• Maestro of Veneto: Quintarelli Back to 2010

    Maestro of Veneto: Quintarelli Back to 2010

    The driving force behind Quintarelli’s wines is a superhuman dose of patience. Kermit Lynch has imported these wines from the hillsides above Verona for nearly a decade now. "Every release is a masterpiece, a testament to time, tradition, skill, and passion, the creations of a master artisan," he says. "You can’t compare these wines to any other in the region, or anywhere else in the world." Powerful structure and dazzling complexity are the hallmarks of capable producers in Veneto. However, only a true master such as Quintarelli achieves the levels of finesse and grace that allow their wines to transcend even the greatest expectations of their region.

    During harvest, Quintarelli makes multiple passes through each vineyard section, only selecting fully ripe clusters. At least half of the grapes lay out to dry on straw mats for months before fermenting at a glacial pace and resting in barrel. Two years of aging are required for Amarone (4 years for Amarone Riserva), and Quintarelli goes above and beyond, as they elect to age most of their wines for seven years or more in oak. The wild berry preserves, dusky florals, and rich spice notes are a common thread in these wines, but the extra care and aging found nowhere else give them a gear of finesse and grace that only Quintarelli knows how to access.

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    Posted by Nathan Sneller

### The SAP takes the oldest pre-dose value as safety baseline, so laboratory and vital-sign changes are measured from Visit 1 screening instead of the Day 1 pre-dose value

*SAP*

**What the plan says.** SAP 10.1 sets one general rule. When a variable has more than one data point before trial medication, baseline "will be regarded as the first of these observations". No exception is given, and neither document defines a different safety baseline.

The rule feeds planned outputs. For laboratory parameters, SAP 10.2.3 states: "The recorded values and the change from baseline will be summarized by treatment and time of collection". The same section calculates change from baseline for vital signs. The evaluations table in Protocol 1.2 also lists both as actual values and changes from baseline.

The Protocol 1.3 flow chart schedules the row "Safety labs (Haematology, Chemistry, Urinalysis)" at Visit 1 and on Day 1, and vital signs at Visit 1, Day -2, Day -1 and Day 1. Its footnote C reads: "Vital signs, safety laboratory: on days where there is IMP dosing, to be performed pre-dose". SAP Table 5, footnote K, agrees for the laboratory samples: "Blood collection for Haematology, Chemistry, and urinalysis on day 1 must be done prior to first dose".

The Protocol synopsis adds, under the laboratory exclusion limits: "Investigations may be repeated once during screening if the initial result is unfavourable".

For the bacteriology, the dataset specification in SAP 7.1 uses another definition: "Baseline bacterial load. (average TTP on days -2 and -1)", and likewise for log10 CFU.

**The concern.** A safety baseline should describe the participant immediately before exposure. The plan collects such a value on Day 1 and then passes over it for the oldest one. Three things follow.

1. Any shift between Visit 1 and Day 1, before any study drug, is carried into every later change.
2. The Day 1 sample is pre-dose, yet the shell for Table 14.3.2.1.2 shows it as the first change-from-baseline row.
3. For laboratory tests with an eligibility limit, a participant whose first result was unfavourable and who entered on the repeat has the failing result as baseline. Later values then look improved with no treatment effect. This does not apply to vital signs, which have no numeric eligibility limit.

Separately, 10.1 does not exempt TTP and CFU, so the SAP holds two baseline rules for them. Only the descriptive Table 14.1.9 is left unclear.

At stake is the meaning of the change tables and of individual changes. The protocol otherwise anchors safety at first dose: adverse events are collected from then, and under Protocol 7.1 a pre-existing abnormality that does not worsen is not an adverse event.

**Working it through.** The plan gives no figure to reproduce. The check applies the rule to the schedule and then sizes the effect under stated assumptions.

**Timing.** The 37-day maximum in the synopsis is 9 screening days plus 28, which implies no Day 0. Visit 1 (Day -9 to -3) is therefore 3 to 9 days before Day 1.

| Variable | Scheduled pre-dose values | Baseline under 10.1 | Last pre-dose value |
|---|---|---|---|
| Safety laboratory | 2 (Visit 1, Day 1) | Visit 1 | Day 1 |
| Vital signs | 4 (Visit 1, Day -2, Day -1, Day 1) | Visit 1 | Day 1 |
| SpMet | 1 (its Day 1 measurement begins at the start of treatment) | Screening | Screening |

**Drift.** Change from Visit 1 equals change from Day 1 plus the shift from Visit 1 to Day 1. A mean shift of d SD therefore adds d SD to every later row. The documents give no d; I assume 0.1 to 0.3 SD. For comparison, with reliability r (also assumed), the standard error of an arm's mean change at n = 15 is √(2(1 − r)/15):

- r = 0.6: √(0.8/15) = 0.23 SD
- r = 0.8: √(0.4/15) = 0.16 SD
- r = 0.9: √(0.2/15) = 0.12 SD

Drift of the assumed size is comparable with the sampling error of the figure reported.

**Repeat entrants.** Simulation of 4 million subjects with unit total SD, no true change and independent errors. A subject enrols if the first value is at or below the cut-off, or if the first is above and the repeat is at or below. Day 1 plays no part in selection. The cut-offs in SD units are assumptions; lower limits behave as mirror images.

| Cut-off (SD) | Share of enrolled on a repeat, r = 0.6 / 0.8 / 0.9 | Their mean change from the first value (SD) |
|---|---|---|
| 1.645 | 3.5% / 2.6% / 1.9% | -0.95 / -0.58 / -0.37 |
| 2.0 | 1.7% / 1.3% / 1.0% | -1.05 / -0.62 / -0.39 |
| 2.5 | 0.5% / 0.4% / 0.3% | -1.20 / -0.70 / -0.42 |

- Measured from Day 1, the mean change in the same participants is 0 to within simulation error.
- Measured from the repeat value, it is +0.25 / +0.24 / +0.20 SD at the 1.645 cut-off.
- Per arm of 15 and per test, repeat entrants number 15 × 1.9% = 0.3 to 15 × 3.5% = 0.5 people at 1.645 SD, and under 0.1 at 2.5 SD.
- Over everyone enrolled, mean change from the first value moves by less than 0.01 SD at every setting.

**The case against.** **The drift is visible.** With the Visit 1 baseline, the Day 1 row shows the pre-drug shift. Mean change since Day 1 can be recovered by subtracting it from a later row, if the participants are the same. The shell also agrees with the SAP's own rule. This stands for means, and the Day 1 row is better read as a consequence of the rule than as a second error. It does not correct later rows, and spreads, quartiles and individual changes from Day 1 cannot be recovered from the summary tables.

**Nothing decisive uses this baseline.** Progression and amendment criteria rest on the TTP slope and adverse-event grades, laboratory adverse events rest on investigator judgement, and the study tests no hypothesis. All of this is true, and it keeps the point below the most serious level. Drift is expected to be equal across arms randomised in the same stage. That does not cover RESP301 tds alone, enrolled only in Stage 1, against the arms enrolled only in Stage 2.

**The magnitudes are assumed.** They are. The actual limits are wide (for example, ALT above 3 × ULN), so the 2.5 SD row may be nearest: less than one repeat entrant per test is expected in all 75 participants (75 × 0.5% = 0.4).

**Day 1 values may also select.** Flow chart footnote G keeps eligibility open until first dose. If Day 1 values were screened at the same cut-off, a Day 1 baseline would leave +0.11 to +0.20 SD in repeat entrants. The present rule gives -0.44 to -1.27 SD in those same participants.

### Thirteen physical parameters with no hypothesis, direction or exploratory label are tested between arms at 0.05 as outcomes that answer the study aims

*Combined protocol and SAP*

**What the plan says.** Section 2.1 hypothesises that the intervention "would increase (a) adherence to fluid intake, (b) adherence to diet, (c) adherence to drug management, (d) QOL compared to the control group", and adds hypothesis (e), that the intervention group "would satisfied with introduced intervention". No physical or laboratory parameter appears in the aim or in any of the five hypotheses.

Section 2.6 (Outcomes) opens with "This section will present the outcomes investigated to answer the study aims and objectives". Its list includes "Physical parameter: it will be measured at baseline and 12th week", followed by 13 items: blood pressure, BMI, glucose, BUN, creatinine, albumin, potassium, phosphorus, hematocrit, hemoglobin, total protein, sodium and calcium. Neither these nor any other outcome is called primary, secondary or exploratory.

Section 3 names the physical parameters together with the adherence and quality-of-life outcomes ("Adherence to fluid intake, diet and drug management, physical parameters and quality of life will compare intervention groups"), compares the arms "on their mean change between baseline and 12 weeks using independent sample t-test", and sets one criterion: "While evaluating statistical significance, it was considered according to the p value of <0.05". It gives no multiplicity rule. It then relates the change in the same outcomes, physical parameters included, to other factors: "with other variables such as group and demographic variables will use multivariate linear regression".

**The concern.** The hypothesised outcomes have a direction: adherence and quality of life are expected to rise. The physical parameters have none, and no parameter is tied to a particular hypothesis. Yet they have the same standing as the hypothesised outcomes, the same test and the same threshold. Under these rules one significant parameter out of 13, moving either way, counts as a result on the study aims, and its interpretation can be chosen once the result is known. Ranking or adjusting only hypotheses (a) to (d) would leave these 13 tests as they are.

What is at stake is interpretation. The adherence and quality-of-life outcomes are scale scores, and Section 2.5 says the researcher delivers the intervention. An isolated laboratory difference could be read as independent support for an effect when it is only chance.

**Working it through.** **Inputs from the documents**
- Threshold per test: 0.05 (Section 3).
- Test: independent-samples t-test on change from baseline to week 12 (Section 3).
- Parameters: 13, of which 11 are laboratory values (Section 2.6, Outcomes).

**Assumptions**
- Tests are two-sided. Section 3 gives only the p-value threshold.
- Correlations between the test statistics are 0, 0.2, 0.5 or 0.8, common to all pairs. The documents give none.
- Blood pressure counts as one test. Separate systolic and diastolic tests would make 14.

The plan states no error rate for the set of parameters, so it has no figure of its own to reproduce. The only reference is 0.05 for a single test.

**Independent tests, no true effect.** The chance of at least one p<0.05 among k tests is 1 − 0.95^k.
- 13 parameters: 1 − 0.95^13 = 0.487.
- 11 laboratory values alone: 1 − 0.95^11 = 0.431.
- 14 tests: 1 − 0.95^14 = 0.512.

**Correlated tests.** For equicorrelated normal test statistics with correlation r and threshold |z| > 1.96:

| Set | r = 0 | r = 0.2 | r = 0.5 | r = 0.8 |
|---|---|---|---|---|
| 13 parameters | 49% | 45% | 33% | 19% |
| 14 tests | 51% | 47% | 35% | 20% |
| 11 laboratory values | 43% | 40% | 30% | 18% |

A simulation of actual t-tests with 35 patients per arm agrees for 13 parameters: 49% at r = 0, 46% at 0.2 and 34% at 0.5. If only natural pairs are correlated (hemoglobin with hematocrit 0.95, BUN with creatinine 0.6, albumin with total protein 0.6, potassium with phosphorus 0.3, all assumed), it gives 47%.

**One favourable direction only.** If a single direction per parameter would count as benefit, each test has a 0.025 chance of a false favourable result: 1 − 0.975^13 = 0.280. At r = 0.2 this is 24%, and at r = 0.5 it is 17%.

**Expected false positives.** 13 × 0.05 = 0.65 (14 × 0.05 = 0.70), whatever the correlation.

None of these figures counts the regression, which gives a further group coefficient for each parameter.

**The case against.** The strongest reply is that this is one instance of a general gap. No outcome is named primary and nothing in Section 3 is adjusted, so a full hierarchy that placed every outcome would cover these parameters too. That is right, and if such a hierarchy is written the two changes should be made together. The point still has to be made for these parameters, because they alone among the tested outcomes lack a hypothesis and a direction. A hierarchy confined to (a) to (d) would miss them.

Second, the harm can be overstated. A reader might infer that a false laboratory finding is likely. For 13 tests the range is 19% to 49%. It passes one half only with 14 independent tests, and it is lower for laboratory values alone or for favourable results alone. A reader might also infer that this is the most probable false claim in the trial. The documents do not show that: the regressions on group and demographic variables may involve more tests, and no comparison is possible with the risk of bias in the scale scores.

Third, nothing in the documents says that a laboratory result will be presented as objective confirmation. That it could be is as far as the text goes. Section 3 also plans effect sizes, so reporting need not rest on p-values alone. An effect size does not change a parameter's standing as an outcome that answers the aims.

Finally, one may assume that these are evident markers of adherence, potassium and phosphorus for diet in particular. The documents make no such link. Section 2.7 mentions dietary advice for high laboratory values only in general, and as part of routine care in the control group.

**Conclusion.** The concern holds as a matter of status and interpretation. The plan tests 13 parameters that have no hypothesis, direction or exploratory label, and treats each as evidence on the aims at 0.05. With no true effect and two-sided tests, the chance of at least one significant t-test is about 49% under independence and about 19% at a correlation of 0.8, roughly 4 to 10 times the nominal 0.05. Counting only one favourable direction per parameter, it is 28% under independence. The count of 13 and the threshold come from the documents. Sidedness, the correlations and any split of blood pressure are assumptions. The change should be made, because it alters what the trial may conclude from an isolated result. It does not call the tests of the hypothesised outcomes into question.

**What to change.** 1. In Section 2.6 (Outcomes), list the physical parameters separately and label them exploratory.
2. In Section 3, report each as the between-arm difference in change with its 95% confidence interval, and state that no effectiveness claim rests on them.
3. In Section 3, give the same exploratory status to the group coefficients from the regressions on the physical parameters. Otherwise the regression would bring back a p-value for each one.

• Barbaresco Benchmark: 2017 Produttori del Barbaresco

    Barbaresco Benchmark: 2017 Produttori del Barbaresco

    There's no winery in Piedmont, or perhaps the world, which exemplifies the spirit of collective contribution quite like Produttori del Barbaresco. While the single-vineyard Barbarescos garner much of the fame, the blended Barbaresco has proven to be one of the world's great values in cellar-worthy wine.

    51 growers are behind the production here, covering nine great single-vineyard Barbarescos: Asili, Rabajà, Pora, Montestefano, Ovello, Pajè, Montefico, Muncagota, and Rio Sordo. These prized Barbarescos are only produced when each one meets the highest standards, truly reflecting this band of brothers. Should one vineyard not make the cut, then no single-vineyard wines are produced that year.

    The Langhe Nebbiolo is the entry-level wine offering immediate accessibility, and the straight Barbaresco is made each year comprised of grapes within the DOCG zone. For me, the latter is the benchmark bottling of the region, offering a value that consistently delivers well above its price point. The rigorous standards are as strong as ever.

    Headmaster of the Royal Enological School of Alba, Domizio Cavazza, first created the cooperative in 1894, pulling together nine vineyard owners and bottling their wines in his castle. Before then, their grapes had been sold off to Barolo producers or labeled "Nebbiolo di Barbaresco." The Cantine Sociali closed in the 1930s due to the economic restrictions of fascism. Then, in 1958, Barbaresco's priest regathered nineteen growers, knowing the only chance at prosperity was to form as one, and the Produttori del Barbaresco as we know it was founded.

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    Posted by Max Kogod
  • Barolo Bullseye: 2016 Poderi Colla

    Barolo Bullseye: 2016 Poderi Colla

    You may know how special 2016 was in Piedmont, but the Colla family name is still flying under the radar. Antonio Galloni's La Festa del Barolo shined a spotlight on Poderi Colla's legendary Bussia bottling, and my chance to taste the 2013 was a "wow" moment. Since then, the wines from Colla have become more refined and transparent. While Monforte d'Alba has some of the most structured and authoritative Barolos in the region, its famed Bussia cru is revered for an atypical finesse.